Research ArticleMATERIALS SCIENCE

Surface-agnostic highly stretchable and bendable conductive MXene multilayers

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Science Advances  09 Mar 2018:
Vol. 4, no. 3, eaaq0118
DOI: 10.1126/sciadv.aaq0118
  • Fig. 1 Structural and morphological characterizations of MXene multilayers.

    (A) Schematic of the PDAC/MXene LbL assembly process. Images of (B) immersion and (C) spray assembly of multilayer coatings of varying number of layer pairs on glass. (D) A cross-sectional SEM image of the multilayer coating. (E) Ultraviolet–visible (UV-vis) spectra of MXene multilayers on glass. (F) Absorbance values at 770 nm versus number of layer pairs. a.u., arbitrary units. (G) Growth profile of the multilayers on glass. (H) Root-mean-square (RMS) roughness versus number of layer pairs.

  • Fig. 2 Surface-agnostic conductive coatings.

    (A) Digital images of 40-layer-pair coatings on various substrates (sheet resistance of coatings on slide glass, PDMS, PET, and kirigami PET: 7, 7, 4, and 4 kilohm per square, respectively). (B) A digital image and SEM images of bare nylon fiber and 20-layer-pair–coated nylon fiber. (C) Images to demonstrate conductive coating on nylon fiber (R = 26.5 megohm). (D) Sheet resistance of the MXene multilayers on glass. (E) Schematic illustration of an electric circuit with a battery, a light-emitting diode (LED), and the MXene multilayer (LbL film). Digital images to demonstrate the conductive coating on PET under bending and folding.

  • Fig. 3 Strain sensor behavior under bending and stretching.

    (A) Normalized resistance (R/R0) versus bending radius for 20-layer-pair MXene multilayer on PET and (B) versus strain for 20-layer-pair MXene multilayer on PDMS. R0 = 22.4 kilohm (bending) and 1.66 megohm (stretching). Cycling performance under (C) bending and (D) stretching. SEM images of the surface structure of the 20-layer-pair MXene multilayer on (E) PET (bending) and (F) PDMS (stretching). The deformed coatings on PET and PDMS are under bending (r = 4.4 mm) and stretching (ε = 20%), respectively.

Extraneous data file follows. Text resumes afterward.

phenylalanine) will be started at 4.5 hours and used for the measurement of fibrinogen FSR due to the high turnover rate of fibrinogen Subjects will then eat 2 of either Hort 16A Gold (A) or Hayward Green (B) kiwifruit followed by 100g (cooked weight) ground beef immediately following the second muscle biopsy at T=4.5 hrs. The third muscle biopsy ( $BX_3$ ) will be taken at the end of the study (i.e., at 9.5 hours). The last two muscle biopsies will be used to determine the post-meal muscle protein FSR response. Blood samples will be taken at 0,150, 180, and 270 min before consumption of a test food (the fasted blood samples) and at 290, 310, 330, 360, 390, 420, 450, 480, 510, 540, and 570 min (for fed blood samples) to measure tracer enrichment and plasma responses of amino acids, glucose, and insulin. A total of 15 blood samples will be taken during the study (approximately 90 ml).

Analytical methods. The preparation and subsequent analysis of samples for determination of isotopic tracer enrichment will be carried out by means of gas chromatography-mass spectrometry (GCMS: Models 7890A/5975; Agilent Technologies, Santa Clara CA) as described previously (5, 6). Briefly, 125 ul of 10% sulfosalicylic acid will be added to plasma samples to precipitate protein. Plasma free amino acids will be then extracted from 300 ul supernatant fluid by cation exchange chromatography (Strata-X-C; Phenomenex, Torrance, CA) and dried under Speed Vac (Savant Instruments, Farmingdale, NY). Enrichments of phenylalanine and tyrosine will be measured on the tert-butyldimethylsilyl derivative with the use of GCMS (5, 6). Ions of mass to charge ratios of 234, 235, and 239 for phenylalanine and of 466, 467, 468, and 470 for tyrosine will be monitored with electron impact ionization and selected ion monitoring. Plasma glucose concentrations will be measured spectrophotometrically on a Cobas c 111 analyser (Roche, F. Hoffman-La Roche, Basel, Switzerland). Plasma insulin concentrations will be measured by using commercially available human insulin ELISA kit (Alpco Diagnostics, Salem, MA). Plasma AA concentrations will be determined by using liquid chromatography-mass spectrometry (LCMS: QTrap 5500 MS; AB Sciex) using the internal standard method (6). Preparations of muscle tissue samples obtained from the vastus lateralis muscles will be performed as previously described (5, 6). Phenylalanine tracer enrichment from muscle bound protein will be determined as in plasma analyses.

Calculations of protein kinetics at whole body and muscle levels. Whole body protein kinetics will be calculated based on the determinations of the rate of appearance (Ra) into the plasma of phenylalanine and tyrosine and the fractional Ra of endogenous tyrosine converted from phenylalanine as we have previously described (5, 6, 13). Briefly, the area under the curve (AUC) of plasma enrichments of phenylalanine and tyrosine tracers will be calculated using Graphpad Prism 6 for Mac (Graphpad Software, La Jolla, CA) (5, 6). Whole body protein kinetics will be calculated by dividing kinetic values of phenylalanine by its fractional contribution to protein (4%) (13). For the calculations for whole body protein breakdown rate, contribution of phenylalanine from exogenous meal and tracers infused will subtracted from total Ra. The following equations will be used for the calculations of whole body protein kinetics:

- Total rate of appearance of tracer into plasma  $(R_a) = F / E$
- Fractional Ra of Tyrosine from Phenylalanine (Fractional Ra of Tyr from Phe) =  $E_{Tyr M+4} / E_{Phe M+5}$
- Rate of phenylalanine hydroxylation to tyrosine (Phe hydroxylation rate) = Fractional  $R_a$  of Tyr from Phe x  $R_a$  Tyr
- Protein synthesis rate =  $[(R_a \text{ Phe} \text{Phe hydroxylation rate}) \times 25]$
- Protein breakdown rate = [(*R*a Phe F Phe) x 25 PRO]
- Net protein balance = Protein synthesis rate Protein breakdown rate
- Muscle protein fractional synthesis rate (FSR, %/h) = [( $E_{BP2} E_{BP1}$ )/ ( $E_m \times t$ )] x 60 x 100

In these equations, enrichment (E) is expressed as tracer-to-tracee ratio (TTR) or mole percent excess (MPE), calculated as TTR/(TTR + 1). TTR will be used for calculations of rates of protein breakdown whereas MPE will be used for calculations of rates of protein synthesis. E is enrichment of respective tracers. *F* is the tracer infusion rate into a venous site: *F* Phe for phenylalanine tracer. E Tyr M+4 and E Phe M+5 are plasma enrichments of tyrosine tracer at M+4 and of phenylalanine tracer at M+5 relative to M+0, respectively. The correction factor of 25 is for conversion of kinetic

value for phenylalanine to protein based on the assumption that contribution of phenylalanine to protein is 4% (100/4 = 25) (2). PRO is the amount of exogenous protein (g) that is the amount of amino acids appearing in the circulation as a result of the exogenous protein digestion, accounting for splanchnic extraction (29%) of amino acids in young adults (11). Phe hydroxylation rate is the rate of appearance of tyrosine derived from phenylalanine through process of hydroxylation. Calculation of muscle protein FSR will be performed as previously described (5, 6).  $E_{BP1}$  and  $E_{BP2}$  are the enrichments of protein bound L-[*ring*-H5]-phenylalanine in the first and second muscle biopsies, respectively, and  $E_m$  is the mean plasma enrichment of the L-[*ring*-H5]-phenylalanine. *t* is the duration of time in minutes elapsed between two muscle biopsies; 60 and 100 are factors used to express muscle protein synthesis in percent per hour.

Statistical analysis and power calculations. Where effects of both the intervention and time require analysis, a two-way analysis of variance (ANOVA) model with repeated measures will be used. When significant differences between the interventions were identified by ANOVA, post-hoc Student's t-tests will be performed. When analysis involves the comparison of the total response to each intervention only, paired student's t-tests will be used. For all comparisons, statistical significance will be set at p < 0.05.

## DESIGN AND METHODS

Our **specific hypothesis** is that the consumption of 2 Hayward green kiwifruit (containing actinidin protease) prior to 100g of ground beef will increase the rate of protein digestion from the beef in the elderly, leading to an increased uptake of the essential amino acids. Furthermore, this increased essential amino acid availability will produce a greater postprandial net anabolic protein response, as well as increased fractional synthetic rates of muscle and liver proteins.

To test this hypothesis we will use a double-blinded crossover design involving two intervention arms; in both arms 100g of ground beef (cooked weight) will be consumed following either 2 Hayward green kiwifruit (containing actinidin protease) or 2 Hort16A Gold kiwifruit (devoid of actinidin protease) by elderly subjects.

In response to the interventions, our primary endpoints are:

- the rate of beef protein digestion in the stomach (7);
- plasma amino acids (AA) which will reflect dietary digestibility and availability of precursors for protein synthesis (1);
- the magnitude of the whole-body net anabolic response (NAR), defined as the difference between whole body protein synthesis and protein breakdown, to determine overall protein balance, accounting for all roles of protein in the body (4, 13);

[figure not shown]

• Fig. 4 An object scanner and human motion sensor.

    (A) Digital image of a topographical scanner using the MXene multilayer–coated PET (LbL sensor). (B) The topographical map by normalized resistance variations with various cube patterns. (C) Topographical scanner with the five MXene multilayer–coated PET sensors and (D) T, A, M, and U patterns using cubes. (E) Topographical maps of normalized resistance variations for the T, A, M, and U patterns. (F) Digital image of the human motion strain sensor. (G) Response to finger motion.

Supplementary Materials

  • Supplementary material for this article is available at http://advances.sciencemag.org/cgi/content/full/4/3/eaaq0118/DC1

    fig. S1. TEM image of a Ti3C2 MXene nanosheet on a perforated carbon grid.

    fig. S2. Digital images of (left) bare glass, (middle) the result of LbL assembly using only MXene sheets (without PDAC solution), and (right) 10-layer-pair MXene/PDAC multilayer coating.

    fig. S3. Adhesion testing with tape.

    fig. S4. A cross-sectional SEM image of the MXene multilayer prepared by spray-assisted LbL assembly on glass.

    fig. S5. AFM images of PDAC/MXene multilayers.

    fig. S6. Thickness of the multilayers as a function of the number of layer pairs.

    fig. S7. ATR-FTIR spectra of MXene, PDAC, and 20-layer-pair MXene multilayer coating.

    fig. S8. XPS survey spectra of MXene, (PDAC/MXene)20 multilayer finished with MXene, and (PDAC/MXene)20.5 multilayer finished with PDAC.

    fig. S9. XRD of MXene powder and multilayer.

    fig. S10. Digital images of MXene multilayers bending and stretching.

    fig. S11. Normalized resistance for bending and stretching.

    fig. S12. Comparison of resistance drift in literature.

    fig. S13. Images and normalized resistance of MXene multilayers on a variety of substrates.

    fig. S14. SEM images of MXene multilayers after bending and stretching.

    fig. S15. Geometric analysis of defects in bending.

    fig. S16. Geometric analysis of defects in stretching.

    fig. S17. A multilayer strain sensor.

    fig. S18. Strain versus the angle at the index finger.